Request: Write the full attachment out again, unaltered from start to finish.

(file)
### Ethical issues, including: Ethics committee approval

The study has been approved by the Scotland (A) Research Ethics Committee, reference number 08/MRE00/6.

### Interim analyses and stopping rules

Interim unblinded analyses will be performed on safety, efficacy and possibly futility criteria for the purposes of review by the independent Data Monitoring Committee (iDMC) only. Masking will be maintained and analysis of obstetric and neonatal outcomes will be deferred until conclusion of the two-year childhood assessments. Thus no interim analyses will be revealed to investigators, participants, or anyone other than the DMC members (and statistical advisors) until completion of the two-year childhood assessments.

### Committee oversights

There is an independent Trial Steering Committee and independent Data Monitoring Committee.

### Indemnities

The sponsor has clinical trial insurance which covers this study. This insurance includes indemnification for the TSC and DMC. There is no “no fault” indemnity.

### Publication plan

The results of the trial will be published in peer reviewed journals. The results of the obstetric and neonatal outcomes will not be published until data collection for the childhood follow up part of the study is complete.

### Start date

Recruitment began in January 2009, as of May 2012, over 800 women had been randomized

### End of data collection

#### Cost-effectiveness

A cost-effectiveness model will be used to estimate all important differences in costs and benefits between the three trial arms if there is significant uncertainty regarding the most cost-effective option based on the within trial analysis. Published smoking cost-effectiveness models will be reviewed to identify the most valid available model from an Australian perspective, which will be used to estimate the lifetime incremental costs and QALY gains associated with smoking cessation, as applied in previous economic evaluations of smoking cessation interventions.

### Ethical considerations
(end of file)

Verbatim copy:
### Ethical issues, including: Ethics committee approval

The study has been approved by the Scotland (A) Research Ethics Committee, reference number 08/MRE00/6.

### Interim analyses and stopping rules

Interim unblinded analyses will be performed on safety, efficacy and possibly futility criteria for the purposes of review by the independent Data Monitoring Committee (iDMC) only. Masking will be maintained and analysis of obstetric and neonatal outcomes will be deferred until conclusion of the two-year childhood assessments. Thus no interim analyses will be revealed to investigators, participants, or anyone other than the DMC members (and statistical advisors) until completion of the two-year childhood assessments.

### Committee oversights

There is an independent Trial Steering Committee and independent Data Monitoring Committee.

### Indemnities

The sponsor has clinical trial insurance which covers this study. This insurance includes indemnification for the TSC and DMC. There is no “no fault” indemnity.

### Publication plan

The results of the trial will be published in peer reviewed journals. The results of the obstetric and neonatal outcomes will not be published until data collection for the childhood follow up part of the study is complete.

### Start date

Recruitment began in January 2009, as of May 2012, over 800 women had been randomized

### End of data collection

#### Cost-effectiveness

A cost-effectiveness model will be used to estimate all important differences in costs and benefits between the three trial arms if there is significant uncertainty regarding the most cost-effective option based on the within trial analysis. Published smoking cost-effectiveness models will be reviewed to identify the most valid available model from an Australian perspective, which will be used to estimate the lifetime incremental costs and QALY gains associated with smoking cessation, as applied in previous economic evaluations of smoking cessation interventions.

### Ethical considerations